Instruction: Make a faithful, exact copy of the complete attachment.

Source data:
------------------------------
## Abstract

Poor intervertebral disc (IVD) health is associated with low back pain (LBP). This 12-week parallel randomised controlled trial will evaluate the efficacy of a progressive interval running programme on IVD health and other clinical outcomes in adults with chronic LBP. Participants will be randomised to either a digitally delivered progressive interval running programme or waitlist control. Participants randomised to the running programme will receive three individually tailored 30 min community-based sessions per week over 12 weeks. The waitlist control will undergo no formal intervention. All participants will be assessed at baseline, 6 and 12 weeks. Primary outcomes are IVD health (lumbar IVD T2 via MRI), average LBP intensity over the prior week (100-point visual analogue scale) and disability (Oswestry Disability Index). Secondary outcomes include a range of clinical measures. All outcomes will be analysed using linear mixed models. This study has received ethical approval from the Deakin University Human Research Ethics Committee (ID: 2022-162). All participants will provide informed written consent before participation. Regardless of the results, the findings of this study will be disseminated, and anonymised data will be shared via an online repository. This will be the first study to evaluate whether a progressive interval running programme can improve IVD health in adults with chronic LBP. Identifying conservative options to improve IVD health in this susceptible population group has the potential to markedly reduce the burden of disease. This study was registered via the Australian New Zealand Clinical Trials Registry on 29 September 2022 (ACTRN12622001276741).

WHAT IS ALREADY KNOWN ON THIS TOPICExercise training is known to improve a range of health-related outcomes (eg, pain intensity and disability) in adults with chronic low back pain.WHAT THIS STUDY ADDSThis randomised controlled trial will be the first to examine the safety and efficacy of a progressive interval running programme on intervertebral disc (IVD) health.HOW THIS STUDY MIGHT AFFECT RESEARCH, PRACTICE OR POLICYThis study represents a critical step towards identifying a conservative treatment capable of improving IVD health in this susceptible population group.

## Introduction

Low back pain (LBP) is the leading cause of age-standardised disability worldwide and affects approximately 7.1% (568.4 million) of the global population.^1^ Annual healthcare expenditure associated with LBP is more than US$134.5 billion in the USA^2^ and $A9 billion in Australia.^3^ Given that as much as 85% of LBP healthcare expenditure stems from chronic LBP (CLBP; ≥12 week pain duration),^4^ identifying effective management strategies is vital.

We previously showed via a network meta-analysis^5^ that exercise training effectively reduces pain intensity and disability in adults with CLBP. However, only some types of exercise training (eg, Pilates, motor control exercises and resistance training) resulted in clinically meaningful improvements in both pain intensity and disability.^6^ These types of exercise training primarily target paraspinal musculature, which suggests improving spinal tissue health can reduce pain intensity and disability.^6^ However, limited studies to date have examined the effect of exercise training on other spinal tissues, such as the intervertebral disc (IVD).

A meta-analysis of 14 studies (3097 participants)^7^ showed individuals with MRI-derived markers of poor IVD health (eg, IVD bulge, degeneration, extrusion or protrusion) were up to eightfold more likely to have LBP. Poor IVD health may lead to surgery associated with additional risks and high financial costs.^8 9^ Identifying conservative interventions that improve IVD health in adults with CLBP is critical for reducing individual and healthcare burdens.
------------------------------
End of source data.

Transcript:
## Abstract

Poor intervertebral disc (IVD) health is associated with low back pain (LBP). This 12-week parallel randomised controlled trial will evaluate the efficacy of a progressive interval running programme on IVD health and other clinical outcomes in adults with chronic LBP. Participants will be randomised to either a digitally delivered progressive interval running programme or waitlist control. Participants randomised to the running programme will receive three individually tailored 30 min community-based sessions per week over 12 weeks. The waitlist control will undergo no formal intervention. All participants will be assessed at baseline, 6 and 12 weeks. Primary outcomes are IVD health (lumbar IVD T2 via MRI), average LBP intensity over the prior week (100-point visual analogue scale) and disability (Oswestry Disability Index). Secondary outcomes include a range of clinical measures. All outcomes will be analysed using linear mixed models. This study has received ethical approval from the Deakin University Human Research Ethics Committee (ID: 2022-162). All participants will provide informed written consent before participation. Regardless of the results, the findings of this study will be disseminated, and anonymised data will be shared via an online repository. This will be the first study to evaluate whether a progressive interval running programme can improve IVD health in adults with chronic LBP. Identifying conservative options to improve IVD health in this susceptible population group has the potential to markedly reduce the burden of disease. This study was registered via the Australian New Zealand Clinical Trials Registry on 29 September 2022 (ACTRN12622001276741).

WHAT IS ALREADY KNOWN ON THIS TOPICExercise training is known to improve a range of health-related outcomes (eg, pain intensity and disability) in adults with chronic low back pain.WHAT THIS STUDY ADDSThis randomised controlled trial will be the first to examine the safety and efficacy of a progressive interval running programme on intervertebral disc (IVD) health.HOW THIS STUDY MIGHT AFFECT RESEARCH, PRACTICE OR POLICYThis study represents a critical step towards identifying a conservative treatment capable of improving IVD health in this susceptible population group.

## Introduction

Low back pain (LBP) is the leading cause of age-standardised disability worldwide and affects approximately 7.1% (568.4 million) of the global population.^1^ Annual healthcare expenditure associated with LBP is more than US$134.5 billion in the USA^2^ and $A9 billion in Australia.^3^ Given that as much as 85% of LBP healthcare expenditure stems from chronic LBP (CLBP; ≥12 week pain duration),^4^ identifying effective management strategies is vital.

We previously showed via a network meta-analysis^5^ that exercise training effectively reduces pain intensity and disability in adults with CLBP. However, only some types of exercise training (eg, Pilates, motor control exercises and resistance training) resulted in clinically meaningful improvements in both pain intensity and disability.^6^ These types of exercise training primarily target paraspinal musculature, which suggests improving spinal tissue health can reduce pain intensity and disability.^6^ However, limited studies to date have examined the effect of exercise training on other spinal tissues, such as the intervertebral disc (IVD).

A meta-analysis of 14 studies (3097 participants)^7^ showed individuals with MRI-derived markers of poor IVD health (eg, IVD bulge, degeneration, extrusion or protrusion) were up to eightfold more likely to have LBP. Poor IVD health may lead to surgery associated with additional risks and high financial costs.^8 9^ Identifying conservative interventions that improve IVD health in adults with CLBP is critical for reducing individual and healthcare burdens.